With the amount of hoopla surrounding Apple’s foray into the smartphone market, and the subsequent hit to its potential new competitors, it’s got me thinking once again about shorting the only real Canadian contender in that arena, Research in Motion.
I have a friend who was burned quite badly by RIM in late 2003, around the time the stock was trading in the pre-split $45 dollar range. He had lulled himself into believing that the stock was predictable and that it moved in smooth gradations back and forth, and he profited from the minor ups and downs. Then, RIM did what it’s done quite a few times since, and announced the first of many monster quarters, where it defied all estimates. My friend had a massive, leveraged short on RIM at the time, not unlike many daytraders who try to maximize the reward (and also the risk, as in this case) gleaned from the small, everyday fluctuations of a stock, the fluctuations that Benjamin Graham always attributed to Mr. Market’s schizophrenic nature. That blew up his portfolio and taught me about RIM’s super volatility.
Still, in 2007 RIM does seem a touch pricey, but pricey enough to warrant a short, or a LEAP put? At a P/E of nearly 70, it’s certainly not a value stock, but they have a serious lock on the enterprise email segment through partnerships and being first-mover. (Or at least, first successful mover — Infowave was in the market at the same time but did not have the killer Blackberry hardware and a true “push” email link with Microsoft Exchange Server, the backend to the ubiquitous Outlook; I was an investor in IW and watched as my “value” purchase of the stock at around the $30 market, after a major fall from triple digits, turned into a literal (ha’)penny stock.) There was some news about competitors in the past, including Nokia, but I suspect it’s no longer strictly technology that can put a crimp in RIM’s hold on that market as much as better deal-making on the part of their competitors.
To keep their growth alive, RIM put out the Blackberry Pearl not that long ago, its great hope in the smartphone wars. It’s questionable to me how big the smartphone market is, though. Analysts bandy about numbers, but what it comes down to is whether or not the majority of people really want to have all-in-one devices. It seems strange to see us creeping back in on this concept of convergence which was so popular in the late 90s, but which died an ignominous death in the tech blow-up of 2000. The new iPhone (or whatever it may end up being called, if the Cisco lawsuit is more than sabre-rattling) is certainly a stylish addition to the space, but again, how many people want a combination camera, music player, cellphone, PDA? There’s a solid, hardcore gadget-fan population that will buy that kind of thing before they eat breakfast, but in terms of everyday use, most users will view that as overkill. How far does the Apple sheen go, anyhow? (Steve Jobs was also the guy behind NeXT, so it’s not like he’s completely infallible.) Will RIM’s solid but sort of pedestrian Pearl, with its current availability — a la the XBox 360 versus the PS3 — and cheaper price point, be affected as greatly as some people seem to think? And is the smartphone market as big as either of these players, RIM or Apple (or Motorola and Palm) seem to think? I suspect that there’s a kind of “smartphone aura” that’s injected a bubbly premium into these stocks.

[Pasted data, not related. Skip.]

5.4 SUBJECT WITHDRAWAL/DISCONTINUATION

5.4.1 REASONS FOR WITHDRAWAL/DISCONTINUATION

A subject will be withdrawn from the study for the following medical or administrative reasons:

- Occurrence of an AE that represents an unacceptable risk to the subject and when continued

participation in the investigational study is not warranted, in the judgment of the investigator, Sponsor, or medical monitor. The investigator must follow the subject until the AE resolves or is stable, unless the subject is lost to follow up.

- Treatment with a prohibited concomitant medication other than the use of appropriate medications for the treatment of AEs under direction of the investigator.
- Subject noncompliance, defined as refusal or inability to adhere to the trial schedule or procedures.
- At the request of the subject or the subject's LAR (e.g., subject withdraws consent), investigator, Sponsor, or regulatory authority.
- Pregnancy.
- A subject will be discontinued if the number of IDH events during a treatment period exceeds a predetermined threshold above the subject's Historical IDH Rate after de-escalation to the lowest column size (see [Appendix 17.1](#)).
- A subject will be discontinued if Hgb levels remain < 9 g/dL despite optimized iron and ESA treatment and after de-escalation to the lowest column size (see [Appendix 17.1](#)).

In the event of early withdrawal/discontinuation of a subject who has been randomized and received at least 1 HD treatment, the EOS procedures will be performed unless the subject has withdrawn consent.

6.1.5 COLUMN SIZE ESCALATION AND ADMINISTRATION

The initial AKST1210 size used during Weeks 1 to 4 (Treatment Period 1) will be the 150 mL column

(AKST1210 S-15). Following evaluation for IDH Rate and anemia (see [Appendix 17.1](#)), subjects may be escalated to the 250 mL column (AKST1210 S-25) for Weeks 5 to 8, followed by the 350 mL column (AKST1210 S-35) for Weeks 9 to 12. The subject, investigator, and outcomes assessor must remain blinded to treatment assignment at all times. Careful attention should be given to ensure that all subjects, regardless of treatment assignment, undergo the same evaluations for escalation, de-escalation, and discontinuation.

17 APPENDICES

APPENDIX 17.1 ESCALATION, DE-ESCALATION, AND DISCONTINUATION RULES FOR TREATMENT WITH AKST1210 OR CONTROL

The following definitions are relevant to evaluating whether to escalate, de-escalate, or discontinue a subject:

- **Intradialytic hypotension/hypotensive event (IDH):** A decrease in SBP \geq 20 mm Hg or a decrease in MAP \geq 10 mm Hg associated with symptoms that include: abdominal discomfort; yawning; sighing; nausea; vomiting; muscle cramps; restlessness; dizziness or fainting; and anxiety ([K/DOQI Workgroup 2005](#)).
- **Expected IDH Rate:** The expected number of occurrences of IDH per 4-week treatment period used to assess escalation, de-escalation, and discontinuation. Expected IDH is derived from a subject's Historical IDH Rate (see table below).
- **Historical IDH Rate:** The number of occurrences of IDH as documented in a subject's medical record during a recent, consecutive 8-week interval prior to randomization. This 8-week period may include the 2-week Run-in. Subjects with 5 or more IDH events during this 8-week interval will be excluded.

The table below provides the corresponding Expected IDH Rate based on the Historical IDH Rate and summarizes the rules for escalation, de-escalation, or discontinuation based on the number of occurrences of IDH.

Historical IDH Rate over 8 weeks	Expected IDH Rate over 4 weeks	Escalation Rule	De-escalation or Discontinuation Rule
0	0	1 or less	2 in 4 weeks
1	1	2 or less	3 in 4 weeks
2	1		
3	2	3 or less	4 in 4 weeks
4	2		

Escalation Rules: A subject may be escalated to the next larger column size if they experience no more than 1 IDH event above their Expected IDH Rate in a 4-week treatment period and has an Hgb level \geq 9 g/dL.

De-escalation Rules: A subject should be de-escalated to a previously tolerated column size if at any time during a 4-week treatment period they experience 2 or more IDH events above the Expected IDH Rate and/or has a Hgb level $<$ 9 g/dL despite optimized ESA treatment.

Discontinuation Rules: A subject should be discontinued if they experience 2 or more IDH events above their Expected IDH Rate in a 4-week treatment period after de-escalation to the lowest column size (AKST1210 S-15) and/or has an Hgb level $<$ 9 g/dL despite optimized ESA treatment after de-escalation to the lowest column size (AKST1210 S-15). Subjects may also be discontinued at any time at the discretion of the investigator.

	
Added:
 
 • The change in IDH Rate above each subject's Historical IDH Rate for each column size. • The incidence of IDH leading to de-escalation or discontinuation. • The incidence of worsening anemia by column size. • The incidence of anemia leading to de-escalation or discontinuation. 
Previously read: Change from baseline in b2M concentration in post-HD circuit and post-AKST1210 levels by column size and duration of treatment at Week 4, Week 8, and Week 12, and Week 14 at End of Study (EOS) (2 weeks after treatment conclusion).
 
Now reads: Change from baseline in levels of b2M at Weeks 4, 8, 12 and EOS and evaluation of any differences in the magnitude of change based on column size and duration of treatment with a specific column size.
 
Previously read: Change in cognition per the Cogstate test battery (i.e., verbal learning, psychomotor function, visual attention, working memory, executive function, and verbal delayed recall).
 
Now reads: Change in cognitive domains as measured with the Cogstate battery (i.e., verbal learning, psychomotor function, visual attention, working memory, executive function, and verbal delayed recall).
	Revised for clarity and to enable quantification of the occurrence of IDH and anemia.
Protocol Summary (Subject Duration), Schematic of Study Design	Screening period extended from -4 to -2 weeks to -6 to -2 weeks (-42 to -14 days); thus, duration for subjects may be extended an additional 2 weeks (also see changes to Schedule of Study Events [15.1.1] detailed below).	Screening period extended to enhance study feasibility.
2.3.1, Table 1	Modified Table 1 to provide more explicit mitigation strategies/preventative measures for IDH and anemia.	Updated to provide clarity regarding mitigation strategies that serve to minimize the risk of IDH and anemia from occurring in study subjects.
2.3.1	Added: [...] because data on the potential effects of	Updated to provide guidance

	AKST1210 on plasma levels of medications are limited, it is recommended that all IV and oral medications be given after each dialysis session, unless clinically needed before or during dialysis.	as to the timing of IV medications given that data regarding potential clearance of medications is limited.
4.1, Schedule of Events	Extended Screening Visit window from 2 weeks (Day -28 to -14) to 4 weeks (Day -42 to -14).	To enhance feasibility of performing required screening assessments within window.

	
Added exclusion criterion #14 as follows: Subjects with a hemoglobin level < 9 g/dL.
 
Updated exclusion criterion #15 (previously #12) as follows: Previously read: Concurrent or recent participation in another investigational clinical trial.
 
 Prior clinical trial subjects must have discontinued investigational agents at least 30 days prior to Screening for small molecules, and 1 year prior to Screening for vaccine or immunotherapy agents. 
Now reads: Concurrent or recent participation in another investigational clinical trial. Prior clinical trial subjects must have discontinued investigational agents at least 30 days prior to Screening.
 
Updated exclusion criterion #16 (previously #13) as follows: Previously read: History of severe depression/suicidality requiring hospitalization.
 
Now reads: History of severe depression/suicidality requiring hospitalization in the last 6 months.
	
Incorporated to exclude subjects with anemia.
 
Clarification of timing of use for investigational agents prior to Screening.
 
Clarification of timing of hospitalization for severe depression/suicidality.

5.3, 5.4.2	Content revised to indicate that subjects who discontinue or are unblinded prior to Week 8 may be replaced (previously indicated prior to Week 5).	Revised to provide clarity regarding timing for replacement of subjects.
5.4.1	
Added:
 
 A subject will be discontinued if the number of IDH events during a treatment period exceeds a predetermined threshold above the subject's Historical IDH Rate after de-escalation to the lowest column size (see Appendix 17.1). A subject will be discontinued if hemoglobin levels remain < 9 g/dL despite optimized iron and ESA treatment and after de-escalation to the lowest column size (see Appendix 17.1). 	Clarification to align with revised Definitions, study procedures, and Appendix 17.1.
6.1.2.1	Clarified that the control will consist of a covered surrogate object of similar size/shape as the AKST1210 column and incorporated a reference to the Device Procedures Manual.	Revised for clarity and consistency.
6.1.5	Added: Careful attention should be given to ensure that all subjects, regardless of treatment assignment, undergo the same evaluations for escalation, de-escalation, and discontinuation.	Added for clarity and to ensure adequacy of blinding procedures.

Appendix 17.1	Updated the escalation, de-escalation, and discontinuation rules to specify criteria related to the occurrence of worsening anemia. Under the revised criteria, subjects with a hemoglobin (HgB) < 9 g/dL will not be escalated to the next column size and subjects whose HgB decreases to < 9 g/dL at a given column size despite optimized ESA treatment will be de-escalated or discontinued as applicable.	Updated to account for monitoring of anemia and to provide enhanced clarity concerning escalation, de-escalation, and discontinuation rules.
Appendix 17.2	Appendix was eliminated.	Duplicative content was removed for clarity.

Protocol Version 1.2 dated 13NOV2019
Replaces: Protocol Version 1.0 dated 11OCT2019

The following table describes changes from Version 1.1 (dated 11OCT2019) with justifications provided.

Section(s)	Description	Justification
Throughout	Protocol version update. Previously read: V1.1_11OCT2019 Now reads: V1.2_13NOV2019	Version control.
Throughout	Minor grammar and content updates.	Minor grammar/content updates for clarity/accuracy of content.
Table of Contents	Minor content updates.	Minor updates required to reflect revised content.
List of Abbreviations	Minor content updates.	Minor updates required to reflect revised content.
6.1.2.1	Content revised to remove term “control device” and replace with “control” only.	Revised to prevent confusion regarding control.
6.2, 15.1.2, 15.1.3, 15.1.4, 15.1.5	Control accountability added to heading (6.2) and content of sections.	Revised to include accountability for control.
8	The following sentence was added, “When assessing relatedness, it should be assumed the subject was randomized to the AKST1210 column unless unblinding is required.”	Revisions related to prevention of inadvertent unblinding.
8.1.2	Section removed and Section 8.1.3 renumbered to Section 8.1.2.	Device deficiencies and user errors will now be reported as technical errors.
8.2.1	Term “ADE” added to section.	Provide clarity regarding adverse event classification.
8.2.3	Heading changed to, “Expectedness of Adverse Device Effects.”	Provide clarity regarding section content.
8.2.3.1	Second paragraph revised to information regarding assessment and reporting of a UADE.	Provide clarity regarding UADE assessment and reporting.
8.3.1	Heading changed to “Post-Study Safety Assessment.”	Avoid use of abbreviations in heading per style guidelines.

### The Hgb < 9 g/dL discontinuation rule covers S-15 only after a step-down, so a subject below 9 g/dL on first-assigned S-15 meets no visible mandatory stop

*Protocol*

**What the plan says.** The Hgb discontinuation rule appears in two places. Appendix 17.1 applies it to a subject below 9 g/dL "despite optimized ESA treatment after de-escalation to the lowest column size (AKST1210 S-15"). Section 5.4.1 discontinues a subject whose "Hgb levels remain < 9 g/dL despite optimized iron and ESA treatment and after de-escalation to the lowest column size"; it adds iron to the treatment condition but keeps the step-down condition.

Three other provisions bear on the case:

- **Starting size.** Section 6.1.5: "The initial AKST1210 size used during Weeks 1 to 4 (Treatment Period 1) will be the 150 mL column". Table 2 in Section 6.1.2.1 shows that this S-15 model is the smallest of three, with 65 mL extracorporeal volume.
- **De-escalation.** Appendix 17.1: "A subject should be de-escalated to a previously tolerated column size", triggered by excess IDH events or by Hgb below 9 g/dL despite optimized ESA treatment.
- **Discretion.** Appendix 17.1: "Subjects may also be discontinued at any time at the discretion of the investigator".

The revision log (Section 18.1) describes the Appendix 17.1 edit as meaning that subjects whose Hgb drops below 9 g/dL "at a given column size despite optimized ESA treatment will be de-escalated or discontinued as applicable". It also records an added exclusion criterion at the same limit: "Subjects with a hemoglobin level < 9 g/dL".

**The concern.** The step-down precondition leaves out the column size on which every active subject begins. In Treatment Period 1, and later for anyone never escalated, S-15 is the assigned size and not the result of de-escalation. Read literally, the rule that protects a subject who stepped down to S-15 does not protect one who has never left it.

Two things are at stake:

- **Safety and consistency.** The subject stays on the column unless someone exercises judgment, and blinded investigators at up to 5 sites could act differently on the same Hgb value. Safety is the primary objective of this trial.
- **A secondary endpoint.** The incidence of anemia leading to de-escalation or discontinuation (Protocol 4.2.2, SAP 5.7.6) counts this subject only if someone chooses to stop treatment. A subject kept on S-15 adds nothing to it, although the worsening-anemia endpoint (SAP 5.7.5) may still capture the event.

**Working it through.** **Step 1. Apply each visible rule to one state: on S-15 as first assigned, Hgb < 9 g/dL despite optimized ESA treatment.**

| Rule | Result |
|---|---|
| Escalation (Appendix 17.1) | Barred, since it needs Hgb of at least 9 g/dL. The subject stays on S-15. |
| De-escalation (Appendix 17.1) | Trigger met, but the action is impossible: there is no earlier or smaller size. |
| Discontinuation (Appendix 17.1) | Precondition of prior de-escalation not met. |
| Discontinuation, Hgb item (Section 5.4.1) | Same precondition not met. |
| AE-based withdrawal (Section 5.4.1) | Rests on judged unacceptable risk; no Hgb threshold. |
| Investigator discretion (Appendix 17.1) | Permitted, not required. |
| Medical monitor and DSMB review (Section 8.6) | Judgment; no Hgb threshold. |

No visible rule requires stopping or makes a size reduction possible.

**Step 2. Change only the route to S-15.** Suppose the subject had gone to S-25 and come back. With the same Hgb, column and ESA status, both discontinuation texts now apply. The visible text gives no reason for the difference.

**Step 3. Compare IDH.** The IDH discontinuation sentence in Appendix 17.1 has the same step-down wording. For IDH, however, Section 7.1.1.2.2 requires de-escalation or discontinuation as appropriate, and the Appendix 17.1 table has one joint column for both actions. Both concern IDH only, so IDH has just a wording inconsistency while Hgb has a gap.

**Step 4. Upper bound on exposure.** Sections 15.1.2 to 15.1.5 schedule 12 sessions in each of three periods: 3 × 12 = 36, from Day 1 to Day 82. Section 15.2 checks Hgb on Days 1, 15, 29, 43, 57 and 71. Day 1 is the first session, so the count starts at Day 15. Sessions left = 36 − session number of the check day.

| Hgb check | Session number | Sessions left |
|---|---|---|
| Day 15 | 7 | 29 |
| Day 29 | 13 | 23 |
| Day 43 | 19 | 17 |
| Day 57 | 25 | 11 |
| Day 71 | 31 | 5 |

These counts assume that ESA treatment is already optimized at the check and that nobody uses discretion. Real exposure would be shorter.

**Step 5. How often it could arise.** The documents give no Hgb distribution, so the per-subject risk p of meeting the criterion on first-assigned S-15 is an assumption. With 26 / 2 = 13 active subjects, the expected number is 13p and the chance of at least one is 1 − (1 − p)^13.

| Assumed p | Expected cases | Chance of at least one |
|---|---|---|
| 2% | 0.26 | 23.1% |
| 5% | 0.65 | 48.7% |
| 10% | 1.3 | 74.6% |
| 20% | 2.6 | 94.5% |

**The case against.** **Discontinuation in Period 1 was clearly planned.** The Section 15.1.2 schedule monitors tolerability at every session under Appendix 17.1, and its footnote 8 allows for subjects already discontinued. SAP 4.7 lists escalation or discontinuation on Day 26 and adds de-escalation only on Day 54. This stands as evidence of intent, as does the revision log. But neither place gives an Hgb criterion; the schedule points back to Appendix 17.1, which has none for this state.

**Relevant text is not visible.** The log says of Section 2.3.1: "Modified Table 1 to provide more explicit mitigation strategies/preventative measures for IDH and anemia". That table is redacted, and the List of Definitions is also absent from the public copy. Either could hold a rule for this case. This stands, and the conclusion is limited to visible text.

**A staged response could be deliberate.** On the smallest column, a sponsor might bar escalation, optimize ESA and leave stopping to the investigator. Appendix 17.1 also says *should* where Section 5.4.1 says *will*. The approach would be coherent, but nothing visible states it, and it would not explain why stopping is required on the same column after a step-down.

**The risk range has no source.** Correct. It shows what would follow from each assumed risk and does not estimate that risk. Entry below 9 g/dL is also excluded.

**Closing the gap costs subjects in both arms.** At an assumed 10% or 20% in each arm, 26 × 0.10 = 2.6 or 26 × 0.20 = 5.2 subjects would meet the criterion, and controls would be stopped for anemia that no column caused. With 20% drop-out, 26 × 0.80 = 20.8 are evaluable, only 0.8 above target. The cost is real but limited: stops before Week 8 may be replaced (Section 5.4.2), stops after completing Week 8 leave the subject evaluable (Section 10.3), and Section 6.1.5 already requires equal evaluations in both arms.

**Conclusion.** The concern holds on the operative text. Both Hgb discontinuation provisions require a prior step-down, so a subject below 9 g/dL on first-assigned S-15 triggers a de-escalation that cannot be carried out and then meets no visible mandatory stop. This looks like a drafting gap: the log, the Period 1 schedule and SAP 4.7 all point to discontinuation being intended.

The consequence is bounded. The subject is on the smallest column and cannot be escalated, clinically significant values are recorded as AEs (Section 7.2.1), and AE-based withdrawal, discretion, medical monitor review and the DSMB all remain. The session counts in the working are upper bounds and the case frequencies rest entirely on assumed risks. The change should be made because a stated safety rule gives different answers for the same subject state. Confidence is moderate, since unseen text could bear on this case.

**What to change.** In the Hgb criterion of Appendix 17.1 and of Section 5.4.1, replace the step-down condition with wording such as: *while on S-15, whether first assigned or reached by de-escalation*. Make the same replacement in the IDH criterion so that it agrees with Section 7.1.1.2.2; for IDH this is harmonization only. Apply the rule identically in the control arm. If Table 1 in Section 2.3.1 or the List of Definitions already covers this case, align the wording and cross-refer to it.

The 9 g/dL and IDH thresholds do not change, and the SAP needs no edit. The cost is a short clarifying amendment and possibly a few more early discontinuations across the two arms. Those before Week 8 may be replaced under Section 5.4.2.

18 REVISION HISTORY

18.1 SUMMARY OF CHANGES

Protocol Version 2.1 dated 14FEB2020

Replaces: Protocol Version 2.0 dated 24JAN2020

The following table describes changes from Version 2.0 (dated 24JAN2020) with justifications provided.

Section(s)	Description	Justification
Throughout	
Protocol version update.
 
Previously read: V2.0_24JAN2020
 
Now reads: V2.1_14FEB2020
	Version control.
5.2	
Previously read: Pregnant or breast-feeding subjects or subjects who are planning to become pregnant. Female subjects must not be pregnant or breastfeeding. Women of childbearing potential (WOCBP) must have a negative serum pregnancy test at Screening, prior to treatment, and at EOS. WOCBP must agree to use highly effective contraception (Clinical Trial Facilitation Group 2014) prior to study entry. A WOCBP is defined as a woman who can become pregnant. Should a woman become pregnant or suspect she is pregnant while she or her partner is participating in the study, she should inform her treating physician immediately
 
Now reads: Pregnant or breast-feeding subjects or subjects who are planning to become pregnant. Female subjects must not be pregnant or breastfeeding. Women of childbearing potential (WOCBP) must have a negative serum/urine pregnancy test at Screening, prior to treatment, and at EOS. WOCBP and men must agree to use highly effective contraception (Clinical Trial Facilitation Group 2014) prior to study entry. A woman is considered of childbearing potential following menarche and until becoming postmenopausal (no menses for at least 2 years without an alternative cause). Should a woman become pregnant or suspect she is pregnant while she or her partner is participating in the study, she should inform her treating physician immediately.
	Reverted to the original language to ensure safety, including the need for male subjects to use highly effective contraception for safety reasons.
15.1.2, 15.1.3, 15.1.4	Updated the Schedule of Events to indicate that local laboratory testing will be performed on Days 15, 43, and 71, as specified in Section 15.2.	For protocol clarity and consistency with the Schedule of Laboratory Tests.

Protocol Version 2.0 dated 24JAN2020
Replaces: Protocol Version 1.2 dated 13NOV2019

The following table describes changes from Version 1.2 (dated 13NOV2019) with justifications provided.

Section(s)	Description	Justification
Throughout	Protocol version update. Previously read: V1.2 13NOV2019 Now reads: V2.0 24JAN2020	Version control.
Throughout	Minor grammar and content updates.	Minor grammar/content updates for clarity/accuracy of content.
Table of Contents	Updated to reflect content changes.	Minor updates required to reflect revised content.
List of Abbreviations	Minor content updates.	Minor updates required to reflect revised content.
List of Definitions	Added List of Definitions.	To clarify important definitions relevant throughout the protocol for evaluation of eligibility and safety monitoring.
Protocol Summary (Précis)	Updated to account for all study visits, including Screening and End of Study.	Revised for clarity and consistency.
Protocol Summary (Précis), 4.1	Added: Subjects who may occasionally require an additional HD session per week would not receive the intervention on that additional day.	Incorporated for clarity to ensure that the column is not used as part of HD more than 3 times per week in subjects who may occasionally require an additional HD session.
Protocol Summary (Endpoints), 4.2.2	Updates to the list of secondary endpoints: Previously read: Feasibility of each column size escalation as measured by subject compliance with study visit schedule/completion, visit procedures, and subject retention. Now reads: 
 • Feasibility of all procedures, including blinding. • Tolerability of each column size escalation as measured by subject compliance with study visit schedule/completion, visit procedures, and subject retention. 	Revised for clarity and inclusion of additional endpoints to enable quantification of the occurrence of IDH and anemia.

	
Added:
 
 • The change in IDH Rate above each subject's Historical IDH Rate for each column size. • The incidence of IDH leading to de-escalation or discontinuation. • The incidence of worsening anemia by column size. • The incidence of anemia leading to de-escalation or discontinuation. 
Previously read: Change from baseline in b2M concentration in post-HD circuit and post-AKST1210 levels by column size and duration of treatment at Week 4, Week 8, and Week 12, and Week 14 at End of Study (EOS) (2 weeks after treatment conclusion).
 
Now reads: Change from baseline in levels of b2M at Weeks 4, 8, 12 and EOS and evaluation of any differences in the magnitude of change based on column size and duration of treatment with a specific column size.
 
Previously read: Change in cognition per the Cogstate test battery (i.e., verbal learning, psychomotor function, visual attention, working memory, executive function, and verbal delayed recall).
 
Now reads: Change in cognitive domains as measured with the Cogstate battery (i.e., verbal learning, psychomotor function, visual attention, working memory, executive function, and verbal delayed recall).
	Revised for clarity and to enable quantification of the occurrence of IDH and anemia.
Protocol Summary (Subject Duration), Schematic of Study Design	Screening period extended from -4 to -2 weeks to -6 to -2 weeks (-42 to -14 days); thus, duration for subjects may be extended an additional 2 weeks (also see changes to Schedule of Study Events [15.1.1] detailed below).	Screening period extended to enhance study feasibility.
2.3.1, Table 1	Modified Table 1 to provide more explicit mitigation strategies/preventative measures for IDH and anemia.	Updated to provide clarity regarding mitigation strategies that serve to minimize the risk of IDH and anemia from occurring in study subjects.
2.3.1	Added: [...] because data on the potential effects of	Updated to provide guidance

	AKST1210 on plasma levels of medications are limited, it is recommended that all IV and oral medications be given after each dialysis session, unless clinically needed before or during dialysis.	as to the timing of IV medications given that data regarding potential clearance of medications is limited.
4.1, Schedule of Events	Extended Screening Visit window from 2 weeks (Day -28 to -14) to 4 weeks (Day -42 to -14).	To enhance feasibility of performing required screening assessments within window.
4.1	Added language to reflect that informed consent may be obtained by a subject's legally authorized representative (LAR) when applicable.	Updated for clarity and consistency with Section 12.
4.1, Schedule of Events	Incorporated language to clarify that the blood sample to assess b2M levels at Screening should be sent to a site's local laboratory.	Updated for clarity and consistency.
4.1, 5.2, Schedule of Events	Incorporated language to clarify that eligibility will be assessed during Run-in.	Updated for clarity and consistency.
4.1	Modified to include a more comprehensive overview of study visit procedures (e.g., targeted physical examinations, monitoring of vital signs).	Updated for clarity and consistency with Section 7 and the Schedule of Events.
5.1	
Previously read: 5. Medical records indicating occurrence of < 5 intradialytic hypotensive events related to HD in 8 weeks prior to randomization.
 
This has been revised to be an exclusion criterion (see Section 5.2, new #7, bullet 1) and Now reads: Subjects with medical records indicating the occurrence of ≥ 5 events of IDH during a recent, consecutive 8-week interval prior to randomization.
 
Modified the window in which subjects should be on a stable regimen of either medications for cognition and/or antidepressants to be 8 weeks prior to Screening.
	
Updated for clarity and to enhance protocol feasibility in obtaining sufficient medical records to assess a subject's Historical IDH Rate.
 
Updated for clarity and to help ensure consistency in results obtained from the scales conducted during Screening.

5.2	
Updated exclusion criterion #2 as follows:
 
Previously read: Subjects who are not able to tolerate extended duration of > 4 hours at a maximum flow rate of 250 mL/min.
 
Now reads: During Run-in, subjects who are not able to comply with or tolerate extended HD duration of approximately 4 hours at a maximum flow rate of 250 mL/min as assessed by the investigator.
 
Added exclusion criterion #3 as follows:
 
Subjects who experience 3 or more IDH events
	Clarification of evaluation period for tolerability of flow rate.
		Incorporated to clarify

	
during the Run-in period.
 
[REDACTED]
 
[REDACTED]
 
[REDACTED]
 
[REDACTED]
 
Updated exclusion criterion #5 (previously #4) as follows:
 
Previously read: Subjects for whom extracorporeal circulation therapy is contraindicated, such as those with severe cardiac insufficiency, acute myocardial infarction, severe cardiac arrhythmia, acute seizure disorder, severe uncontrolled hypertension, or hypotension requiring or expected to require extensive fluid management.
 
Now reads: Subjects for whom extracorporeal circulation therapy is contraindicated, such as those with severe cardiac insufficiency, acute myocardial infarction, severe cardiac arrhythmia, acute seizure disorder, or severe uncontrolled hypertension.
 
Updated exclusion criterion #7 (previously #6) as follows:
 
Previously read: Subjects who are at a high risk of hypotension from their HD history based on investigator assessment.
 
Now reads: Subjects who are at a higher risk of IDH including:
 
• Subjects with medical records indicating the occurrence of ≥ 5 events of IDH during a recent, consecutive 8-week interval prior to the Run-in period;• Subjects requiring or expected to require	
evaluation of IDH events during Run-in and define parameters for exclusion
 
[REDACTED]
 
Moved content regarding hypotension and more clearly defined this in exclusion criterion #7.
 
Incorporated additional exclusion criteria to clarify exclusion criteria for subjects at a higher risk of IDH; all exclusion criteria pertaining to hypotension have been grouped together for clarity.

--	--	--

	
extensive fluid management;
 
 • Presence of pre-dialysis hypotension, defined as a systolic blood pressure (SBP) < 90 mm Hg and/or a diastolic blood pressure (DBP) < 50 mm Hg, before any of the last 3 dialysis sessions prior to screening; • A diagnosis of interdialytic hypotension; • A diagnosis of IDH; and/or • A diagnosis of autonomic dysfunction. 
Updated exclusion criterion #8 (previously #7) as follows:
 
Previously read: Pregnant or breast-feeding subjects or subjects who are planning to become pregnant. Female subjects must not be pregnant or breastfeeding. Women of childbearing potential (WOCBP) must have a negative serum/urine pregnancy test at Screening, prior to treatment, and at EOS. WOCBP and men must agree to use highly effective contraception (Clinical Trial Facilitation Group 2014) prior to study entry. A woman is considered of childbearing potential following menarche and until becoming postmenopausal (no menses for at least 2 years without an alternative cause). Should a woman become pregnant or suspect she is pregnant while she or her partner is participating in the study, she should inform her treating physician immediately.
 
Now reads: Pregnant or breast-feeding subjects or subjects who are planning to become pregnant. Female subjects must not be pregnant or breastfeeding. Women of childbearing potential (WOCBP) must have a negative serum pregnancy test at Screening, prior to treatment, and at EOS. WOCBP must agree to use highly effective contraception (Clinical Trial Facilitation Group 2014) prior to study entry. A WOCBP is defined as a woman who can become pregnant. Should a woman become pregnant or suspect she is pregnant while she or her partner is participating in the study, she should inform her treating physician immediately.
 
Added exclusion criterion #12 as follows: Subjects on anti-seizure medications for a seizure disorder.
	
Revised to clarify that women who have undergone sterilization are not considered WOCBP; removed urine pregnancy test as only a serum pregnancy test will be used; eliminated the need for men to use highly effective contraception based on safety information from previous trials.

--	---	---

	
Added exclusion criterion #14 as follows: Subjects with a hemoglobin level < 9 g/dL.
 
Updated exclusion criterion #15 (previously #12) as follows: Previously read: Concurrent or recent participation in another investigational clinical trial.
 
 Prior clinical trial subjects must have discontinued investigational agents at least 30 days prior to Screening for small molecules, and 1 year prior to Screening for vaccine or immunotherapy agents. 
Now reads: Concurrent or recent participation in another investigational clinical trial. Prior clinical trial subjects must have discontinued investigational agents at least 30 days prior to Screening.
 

With that said, though… who’s really brave enough to short RIM? My view of shorting, learned from some experience, is that it’s really not a great idea to short a company’s stock unless you think that company is going to go bankrupt or that it is so spectacularly mismanaged and problematic that it may as well. It helps, too, if the company is in a dying or dead industry, to add that extra oomph. Does RIM fall into that category? Not really, so for me I’d likely employ a long-term put if I wanted to participate in any “return to earth”, but even then I find RIM has been so completely unpredictable in the past that I’d rather just avoid it for now. Those folks who shorted RIM in early 2006 at $85 would have had a pretty hard time predicting that after all that patent litigation cleared up, the stock would climb as much as it did, and I’m sure more than just my friend’s shirt has been lost trying to tame this beast.